Levine mailed a letter to Newsweek Magazine detailing the fraud, the cover-up, and the complicity of our own U.S. government in the drug trade. [CN -- Levine sent his letter to Newsweek with return receipt requested. He received the return receipt, indicating that Newsweek had received his letter. Newsweek neither followed up this lead by contacting Levine, nor printed Levine's letter.] Representative Larry Smith, pursuant to the House investigation of the torture death of DEA agent Enrique "Kiki" Camarena, stated, "What has a DEA agent who puts his life on the line got to look forward to? The U.S. government is not going to back him up. I find that intolerable."

When the CIA is involved, defendants are mysteriously released from jail and the case destroyed, evidence mysteriously disappears, investigative leads strangely never followed, evidence illegally destroyed and tampered with and no one questions the matter, in violation of all DEA and Department of Justice regulations and federal laws.

In part, the reason CIA assets guilty of drug dealing were protected from the U.S. criminal justice system was that if any of them were indicted, the CIA's "role in the takeover of Bolivia by drug dealers, rapists, and murderers - and perhaps their role in drug dealing, too - might be revealed to the American people." Senator John Kerry said, "Our covert agencies have converted themselves to channels for drugs."

"In her book, Out of Control, (New York: Atlantic Monthly Press, 1987), investigative journalist Leslie Cockburn shows quite conclusively that the only official inquiry into the U.S. government's involvement in the trafficking of drugs to its own people was a sham, the purpose of which was to cover up the very crimes it was supposed to be investigating."

After two and a half years of their attempt to indict Levine, all they could come up with were three petty questionable violations and one week suspension without pay. "[He] was being charged with a questionable transaction with an informant (a transaction DEA had ordered [him] to do with Tanya), unauthorized phone calls from the American embassy (the phone calls to [his] kids when Suarez [a Columbian drug dealer] put a price on [his] head), and failure to keep receipts and records of expenses while working undercover during the Suarez operation (an offense that can only be likened to charging a soldier on combat duty with failure to file an income tax form)."

As Levine retired from the DEA, his one trustworthy supervisor told Levine, "It's f------ getting worse and worse and worse. Expose this f------ fraud, Michael. Expose it."

To the Bolivian drug lord government, the drug war was a dog and pony show to trot in front of U.S. politicians and media to keep U.S. aid flowing into Bolivia. It was rumored that at least one of the biggest cocaine labs - the one at Huanchaca - belonged to the CIA to help finance its covert operations in South America. Eyewitness reports place Oliver North at the Huanchaca lab.

The Columbian Government and the U.S. Government knew that the Columbian economy was far too dependent on drugs to risk real war on them. "Besides, drug money was the only thing repaying the huge debts owed by countries like Columbia, Bolivia, and Peru to already nervous U.S. bankers." Ultimately, the Bolivian Government served up Arce-Gomez, an aging, penniless, broken man long out of the drug business and no longer a threat to anyone but himself. The U.S. Government and DEA suits claimed, "We never gave up. We kept looking for him." They claimed that Arce- Gomez' arrest ended a six-year search. "'Bringing [him] to trial is a significant strike against the danger posed to the U.S. by those who deal in narcotics....Similar statements would be made by every politician who ever won a vote supporting our war on drugs and every suit whose job depended on its continued existence. Soon after, Bolivia received an increase in U.S. aid dollars."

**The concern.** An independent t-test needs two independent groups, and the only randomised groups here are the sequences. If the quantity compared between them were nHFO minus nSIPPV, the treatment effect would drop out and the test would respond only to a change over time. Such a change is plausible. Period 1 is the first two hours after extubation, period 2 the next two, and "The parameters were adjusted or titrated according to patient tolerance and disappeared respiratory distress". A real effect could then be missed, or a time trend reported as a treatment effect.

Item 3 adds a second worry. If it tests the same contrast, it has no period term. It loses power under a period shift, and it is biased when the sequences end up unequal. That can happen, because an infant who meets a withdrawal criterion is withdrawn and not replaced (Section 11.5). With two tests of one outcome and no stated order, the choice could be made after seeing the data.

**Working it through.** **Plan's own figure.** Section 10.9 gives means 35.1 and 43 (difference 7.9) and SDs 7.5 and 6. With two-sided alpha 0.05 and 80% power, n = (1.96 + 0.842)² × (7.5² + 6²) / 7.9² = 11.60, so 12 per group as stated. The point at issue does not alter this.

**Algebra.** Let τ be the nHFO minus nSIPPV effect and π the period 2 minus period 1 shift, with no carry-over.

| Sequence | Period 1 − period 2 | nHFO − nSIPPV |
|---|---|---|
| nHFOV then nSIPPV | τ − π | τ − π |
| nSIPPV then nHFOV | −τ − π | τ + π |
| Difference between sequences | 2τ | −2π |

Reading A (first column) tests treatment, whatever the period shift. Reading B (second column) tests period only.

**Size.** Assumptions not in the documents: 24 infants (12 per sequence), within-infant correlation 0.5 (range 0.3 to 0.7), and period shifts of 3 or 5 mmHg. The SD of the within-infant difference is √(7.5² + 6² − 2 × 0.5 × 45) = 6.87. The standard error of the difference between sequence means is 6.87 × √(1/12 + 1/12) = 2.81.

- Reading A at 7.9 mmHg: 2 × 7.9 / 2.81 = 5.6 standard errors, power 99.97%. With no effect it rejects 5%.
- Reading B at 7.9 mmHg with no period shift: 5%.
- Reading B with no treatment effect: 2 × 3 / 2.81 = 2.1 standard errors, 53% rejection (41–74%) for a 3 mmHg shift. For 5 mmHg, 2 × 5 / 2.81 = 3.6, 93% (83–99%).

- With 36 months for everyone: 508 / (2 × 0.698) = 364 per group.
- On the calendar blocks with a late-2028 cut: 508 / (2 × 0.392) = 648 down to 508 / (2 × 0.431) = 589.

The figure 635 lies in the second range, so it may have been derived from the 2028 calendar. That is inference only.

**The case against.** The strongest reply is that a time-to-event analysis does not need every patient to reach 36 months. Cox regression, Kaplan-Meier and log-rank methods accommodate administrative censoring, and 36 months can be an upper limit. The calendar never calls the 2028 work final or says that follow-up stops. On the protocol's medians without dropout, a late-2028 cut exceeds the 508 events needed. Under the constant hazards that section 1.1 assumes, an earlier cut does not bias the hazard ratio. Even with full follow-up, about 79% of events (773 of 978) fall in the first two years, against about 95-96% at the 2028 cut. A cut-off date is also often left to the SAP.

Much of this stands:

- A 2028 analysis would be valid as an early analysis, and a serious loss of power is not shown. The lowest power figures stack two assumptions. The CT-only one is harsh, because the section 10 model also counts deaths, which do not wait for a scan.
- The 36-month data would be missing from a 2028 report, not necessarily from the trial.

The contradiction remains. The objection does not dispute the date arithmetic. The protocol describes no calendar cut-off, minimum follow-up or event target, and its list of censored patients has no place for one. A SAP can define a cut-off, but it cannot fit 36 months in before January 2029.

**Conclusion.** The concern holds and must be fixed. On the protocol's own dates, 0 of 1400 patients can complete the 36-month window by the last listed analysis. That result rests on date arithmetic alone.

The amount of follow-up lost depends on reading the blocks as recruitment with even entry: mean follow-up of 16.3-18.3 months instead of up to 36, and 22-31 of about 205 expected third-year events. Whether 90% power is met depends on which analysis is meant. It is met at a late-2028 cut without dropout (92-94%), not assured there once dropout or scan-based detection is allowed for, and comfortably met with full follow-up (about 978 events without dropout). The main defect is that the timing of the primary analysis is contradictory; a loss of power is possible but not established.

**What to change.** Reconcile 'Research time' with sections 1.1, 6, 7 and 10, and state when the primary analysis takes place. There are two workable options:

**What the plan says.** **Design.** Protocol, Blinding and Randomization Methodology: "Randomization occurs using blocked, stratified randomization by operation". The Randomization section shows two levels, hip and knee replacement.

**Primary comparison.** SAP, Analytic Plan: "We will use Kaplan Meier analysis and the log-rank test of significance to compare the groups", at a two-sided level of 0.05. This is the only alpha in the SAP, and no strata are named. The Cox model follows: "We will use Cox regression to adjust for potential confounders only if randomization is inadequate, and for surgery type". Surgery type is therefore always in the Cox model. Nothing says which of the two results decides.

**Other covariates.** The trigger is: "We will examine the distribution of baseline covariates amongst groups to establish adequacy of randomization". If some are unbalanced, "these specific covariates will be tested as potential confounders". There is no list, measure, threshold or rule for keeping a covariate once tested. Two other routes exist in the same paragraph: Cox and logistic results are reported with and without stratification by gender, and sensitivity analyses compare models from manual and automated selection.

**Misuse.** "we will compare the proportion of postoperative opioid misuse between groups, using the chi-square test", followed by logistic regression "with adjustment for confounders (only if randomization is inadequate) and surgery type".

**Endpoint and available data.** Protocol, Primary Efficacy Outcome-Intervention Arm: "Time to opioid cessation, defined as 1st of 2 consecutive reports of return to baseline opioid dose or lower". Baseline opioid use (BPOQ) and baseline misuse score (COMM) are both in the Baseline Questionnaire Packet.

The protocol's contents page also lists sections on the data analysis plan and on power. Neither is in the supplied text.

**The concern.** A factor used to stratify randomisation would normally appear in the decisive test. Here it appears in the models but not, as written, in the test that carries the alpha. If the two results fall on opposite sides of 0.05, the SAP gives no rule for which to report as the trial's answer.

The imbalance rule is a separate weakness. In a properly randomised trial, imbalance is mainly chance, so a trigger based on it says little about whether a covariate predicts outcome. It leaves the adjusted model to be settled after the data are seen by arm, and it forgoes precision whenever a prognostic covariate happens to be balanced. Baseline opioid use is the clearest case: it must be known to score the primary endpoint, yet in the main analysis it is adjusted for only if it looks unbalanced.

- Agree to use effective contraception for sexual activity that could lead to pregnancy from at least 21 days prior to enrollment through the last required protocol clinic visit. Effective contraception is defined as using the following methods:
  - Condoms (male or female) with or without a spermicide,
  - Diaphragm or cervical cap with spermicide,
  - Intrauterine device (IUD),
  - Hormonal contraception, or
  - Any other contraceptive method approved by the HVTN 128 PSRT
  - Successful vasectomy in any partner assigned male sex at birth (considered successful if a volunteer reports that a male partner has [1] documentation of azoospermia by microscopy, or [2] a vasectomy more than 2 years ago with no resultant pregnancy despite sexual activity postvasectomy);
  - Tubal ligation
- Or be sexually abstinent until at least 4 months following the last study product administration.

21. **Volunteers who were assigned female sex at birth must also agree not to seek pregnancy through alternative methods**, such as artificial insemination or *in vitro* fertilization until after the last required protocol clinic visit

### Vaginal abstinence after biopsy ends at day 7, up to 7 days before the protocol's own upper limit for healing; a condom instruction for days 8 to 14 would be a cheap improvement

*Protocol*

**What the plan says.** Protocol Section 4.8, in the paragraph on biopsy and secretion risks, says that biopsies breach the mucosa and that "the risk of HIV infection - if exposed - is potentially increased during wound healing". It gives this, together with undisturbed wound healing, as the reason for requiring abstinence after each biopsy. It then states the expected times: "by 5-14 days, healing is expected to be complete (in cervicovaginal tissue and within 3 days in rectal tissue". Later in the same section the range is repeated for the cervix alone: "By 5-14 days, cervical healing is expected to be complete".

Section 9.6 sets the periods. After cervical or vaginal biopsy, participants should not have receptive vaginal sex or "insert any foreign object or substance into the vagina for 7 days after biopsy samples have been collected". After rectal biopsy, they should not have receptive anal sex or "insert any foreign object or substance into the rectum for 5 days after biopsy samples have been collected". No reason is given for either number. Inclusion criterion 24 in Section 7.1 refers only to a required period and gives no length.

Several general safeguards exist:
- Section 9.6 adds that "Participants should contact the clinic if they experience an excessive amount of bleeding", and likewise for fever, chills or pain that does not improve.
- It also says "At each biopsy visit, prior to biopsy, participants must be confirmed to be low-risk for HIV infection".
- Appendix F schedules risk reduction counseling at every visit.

"However, Arce-Gomez was "found" on his mother's farm near Santa Cruz, where DEA agents in Bolivia had reported seeing [him] openly shopping in [the] downtown [area] for the past several years."

"For decades, the CIA, the Pentagon, and secret organizations like Oliver North's Enterprise have been supporting and protecting the world's biggest drug dealers," including the Mujahedin in Afghanistan (heroin), the Contras in Central America (cocaine), the DFS in Mexico, the Shan United Army in the Golden Triangle of Southeast Asia, and "any of a score of other groups and/or individuals like Manuel Noriega. Support of these people has been secretly deemed more important than getting drugs off our streets."

After thirty years of paying countries like Bolivia, Peru, Columbia, Afghanistan, Turkey, Taiwan, Ghana, Nigeria, Iran, India, Pakistan, Mexico, and Southeast Asia billions of aid and hundreds of millions in drug war funds, drugs continue to pour into the U.S. at an ever increasing rate.

[ be continued...]

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Aperi os tuum muto, et causis omnium filiorum qui pertranseunt. Aperi os tuum, decerne quod justum est, et judica inopem et pauperem. -- Liber Proverbiorum XXXI: 8-9

Brian Francis Redman "The Big C"

Coming to you from Illinois -- "The Land of Skolnick"